Javier Bardem in Biutiful reviewed: Get ready to be really depressed.

Reviews of the latest films.
Feb. 3 2011 3:11 PM

Life Sucks

The Oscar-nominated Biutiful is ready to depress you.

Biutiful. Click image to expand.
Javier Bardem in Biutiful

For a foreign-language film that's an unremitting downer, Alejandro González Iñárritu's Biutiful (Roadside Attractions) made a surprisingly strong showing in the Oscar nominations this year, with a best foreign language film nod for the movie and a best actor nod for Javier Bardem. * Then again, maybe Biutiful's recognition by academy voters isn't so strange. It's the kind of film that congratulates the viewer on her tolerance for the spectacle of unrelieved misery. This forced march through a chamber of personal and sociological horrors is difficult to endure but easy to forget.

Dana Stevens Dana Stevens

Dana Stevens is Slate's movie critic.

Bardem plays Uxbal, a Barcelona-based—well, it's hard to say just what Uxbal does for a living. He's a kind of hustler/social worker who moves around the city, securing work for illegal African and Chinese immigrants for a pair of unscrupulous sweatshop bosses (Cheng Tai Shen and Luo Jin). Uxbal also moonlights as a psychic whom bereaved relatives hire to communicate with the recently deceased. His two school-age children live with him in a grimy, cramped apartment. Their mother (Maricel Álvarez), a bipolar ex-addict, drifts in and out of their lives, making promises she can't keep. Did I mention that Uxbal suffers from advanced prostate cancer and may have only months to live? Oh, and because Uxbal was abandoned by his father and orphaned by his mother as a child, he's determined to do anything to spare his children the same fate after his all-but-inevitable early death.

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Vicky Cristina Barcelona this ain't. The honey-colored Catalonian capital looks dingy and industrial, illuminated by a sickly greenish light. (The cinematography, by longtime Iñárritu collaborator Rodrigo Prieto, is evocatively gloomy, though his interiors are so dimly lit that it takes a while to distinguish some of the minor characters from one another.) Every plot thread—of which there are many, including a police raid on the Senegalese immigrants and an illicit gay love affair between the Chinese bosses—proceeds with the same fatalistic logic, setting up an already wretched situation that then gets pushed to the limit of imaginable horror. There's a weird bravado in Iñárritu's commitment to miserablism, but long before the two-hour point (in a two-and-a-half-hour movie), numbness sets in. It's not a good sign when you find yourself silently urging Bardem's saintly protagonist to just die already.

Bardem is a titan of an actor, and he carries this sodden mess of a movie as far as he can. But the palette of emotional colors the script gives him to work with ranges from navy blue to indigo. Not to mention that, in the majority of scenes, he's acting opposite someone who barely qualifies as a character: The unfeeling sweatshop owners, noble immigrants, and grotesquely dysfunctional ex-wife serve as simple foils for Uxbal's flamboyantly self-sacrificial misery.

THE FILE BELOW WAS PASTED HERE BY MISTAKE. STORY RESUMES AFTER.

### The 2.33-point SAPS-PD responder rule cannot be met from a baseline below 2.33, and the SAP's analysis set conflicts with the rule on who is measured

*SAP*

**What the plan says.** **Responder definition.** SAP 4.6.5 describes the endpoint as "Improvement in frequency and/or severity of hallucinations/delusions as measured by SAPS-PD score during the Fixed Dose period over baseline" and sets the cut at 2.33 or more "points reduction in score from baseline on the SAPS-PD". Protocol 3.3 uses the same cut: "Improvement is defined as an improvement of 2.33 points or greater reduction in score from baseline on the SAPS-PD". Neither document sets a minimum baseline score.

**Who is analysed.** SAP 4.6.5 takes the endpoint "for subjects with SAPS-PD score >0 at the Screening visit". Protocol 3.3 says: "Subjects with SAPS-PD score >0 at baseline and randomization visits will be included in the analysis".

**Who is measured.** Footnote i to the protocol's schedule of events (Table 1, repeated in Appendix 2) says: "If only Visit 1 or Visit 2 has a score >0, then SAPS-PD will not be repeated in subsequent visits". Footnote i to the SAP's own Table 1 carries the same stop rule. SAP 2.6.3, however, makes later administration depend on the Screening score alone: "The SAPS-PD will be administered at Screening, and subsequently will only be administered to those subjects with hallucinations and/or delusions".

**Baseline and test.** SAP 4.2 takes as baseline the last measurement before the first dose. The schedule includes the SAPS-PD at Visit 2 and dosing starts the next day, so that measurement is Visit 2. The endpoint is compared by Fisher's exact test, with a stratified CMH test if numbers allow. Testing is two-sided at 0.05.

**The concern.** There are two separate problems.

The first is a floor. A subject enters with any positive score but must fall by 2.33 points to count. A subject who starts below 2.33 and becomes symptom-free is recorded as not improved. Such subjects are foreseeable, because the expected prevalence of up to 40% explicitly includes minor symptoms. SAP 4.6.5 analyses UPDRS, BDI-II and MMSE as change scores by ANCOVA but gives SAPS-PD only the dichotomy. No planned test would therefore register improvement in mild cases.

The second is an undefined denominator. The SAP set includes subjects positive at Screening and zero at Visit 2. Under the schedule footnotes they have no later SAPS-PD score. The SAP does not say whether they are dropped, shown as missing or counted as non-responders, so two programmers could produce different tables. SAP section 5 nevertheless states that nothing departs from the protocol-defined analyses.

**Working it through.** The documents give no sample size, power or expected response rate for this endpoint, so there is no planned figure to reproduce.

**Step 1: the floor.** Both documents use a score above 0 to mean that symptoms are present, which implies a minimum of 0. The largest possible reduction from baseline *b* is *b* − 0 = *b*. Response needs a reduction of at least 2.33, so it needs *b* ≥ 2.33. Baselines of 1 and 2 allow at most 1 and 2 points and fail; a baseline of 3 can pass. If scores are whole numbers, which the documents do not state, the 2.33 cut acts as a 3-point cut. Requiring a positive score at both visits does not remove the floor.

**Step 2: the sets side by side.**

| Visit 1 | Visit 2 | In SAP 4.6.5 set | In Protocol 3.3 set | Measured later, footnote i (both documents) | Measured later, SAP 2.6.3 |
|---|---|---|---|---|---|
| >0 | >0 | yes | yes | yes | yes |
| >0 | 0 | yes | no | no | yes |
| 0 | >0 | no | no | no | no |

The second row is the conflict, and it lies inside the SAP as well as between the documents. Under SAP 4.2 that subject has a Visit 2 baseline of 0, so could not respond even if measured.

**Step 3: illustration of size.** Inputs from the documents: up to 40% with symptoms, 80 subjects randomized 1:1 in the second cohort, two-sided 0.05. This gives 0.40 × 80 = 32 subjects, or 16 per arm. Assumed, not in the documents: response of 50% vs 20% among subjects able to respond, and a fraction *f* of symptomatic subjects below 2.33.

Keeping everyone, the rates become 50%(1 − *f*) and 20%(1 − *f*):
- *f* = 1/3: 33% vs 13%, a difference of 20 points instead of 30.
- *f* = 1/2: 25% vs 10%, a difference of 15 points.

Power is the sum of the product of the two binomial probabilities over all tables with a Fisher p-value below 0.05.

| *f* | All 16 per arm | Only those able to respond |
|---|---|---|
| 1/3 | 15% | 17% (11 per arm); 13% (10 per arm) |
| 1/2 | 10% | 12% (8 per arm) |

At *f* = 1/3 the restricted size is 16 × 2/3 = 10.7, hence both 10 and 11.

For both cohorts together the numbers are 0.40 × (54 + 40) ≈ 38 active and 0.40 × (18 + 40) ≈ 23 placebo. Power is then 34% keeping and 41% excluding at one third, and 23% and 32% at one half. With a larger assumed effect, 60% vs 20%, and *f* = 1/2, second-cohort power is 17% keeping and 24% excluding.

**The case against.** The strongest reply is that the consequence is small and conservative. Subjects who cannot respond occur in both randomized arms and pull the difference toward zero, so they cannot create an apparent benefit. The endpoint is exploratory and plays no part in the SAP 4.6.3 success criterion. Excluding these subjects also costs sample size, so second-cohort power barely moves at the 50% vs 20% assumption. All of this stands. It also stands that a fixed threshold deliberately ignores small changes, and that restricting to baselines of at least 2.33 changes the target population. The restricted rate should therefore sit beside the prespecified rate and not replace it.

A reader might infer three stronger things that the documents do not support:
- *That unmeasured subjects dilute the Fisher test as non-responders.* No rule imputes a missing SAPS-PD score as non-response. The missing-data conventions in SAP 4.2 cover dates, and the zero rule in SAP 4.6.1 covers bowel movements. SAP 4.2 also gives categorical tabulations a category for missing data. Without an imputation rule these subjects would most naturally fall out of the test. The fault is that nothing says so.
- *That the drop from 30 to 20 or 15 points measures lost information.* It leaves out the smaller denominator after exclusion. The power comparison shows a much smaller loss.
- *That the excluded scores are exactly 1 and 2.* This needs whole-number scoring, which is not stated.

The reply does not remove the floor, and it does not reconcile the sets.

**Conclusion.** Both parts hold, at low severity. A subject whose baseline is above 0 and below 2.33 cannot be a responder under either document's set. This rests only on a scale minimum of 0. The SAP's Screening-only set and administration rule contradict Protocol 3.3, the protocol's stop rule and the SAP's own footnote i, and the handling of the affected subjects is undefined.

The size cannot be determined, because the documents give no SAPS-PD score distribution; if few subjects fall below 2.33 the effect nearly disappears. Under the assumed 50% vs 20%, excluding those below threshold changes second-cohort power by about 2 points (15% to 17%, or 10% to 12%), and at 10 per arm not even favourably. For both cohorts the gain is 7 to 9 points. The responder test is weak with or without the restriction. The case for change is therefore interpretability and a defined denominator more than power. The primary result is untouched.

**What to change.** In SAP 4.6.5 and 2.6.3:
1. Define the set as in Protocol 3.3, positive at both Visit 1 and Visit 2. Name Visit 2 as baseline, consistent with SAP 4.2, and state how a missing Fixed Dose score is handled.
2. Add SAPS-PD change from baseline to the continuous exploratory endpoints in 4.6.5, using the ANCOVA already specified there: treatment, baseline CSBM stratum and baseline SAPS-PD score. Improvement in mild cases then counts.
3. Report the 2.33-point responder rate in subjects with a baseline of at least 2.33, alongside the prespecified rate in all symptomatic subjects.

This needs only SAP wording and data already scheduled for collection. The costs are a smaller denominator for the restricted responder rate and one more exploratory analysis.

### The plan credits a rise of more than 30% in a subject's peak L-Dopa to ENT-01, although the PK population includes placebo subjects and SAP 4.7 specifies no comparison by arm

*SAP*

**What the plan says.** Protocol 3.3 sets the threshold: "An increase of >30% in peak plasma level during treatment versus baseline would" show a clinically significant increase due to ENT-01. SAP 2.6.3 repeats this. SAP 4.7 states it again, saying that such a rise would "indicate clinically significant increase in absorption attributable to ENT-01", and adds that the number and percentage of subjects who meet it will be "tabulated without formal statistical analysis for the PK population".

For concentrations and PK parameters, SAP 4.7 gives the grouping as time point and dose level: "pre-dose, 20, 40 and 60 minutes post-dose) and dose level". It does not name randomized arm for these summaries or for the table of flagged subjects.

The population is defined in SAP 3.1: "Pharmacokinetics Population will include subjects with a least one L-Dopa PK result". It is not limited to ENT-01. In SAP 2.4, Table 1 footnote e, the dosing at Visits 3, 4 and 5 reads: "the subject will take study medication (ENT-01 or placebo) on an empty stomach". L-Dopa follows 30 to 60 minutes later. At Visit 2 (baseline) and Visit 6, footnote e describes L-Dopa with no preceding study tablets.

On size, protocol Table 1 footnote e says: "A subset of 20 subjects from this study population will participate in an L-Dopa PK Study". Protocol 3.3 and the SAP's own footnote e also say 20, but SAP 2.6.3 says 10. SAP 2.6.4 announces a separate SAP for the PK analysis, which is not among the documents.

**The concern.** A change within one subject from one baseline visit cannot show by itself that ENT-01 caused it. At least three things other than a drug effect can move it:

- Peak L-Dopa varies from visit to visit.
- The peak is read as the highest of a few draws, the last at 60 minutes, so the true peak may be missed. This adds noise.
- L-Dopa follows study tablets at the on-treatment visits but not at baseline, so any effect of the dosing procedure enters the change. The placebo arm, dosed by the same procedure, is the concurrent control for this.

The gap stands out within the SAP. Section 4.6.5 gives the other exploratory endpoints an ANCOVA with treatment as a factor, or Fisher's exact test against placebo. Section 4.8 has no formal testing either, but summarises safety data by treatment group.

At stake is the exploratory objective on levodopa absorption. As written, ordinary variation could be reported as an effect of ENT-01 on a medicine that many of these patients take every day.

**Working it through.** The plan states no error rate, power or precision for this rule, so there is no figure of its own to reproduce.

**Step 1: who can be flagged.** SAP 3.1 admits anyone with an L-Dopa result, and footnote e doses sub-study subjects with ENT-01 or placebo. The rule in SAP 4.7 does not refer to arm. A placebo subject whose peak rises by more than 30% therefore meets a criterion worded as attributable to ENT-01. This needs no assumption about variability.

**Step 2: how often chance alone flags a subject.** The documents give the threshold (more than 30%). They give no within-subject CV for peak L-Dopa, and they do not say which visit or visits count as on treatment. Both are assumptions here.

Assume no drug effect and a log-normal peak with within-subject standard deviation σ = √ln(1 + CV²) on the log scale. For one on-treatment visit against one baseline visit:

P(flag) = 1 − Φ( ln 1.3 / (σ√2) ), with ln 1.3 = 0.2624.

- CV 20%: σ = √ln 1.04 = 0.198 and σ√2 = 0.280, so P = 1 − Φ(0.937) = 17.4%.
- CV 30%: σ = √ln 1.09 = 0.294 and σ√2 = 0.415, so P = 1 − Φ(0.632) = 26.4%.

At one point, Uxbal's ex-wife Marambra tells him, "I like seeing people smile"; the Spanish expression she uses translates to "I like seeing people's teeth." I'm with Marambra—this movie could have done with at least the odd glimpse of Bardem's choppers. Uxbal does share some fleeting moments of joy with his children (played with touching naturalism by Hanaa Bouchaib and Guillermo Estrella), and a tender exchange or two with Ige (Diaryatou Daff), the Senegalese woman who moves in with them as he grows sicker. But scene after scene paints Uxbal's life, and those of all who surround him, as such a vale of tears that an early exit seems like a blessing.

Guillermo Arriaga, the screenwriter for Iñárritu's three previous films (Amores Perros, 21 Grams, and Babel) has gone his own somber way, taking his propensity for chronologically scrambled storylines with him. Written by Iñárritu with Nicolás Giacobone and Armando Bo, Biutiful—the title comes from the daughter's misspelling of an English word on her homework—is a steady, linear descent into hell. Even if you weren't a fan of the criss-crossing global subplots of Babel (a film I found by turns brilliant and overbearing), Biutiful may leave you wishing for the respite of a quick jaunt through the desert with Cate Blanchett and Brad Pitt. Anything to escape the company of this Catalonian Captain Bringdown.

Correction, Feb. 4, 2011: This article previously stated Biutiful received a best picture Oscar nomination. (Return to the corrected sentence.)

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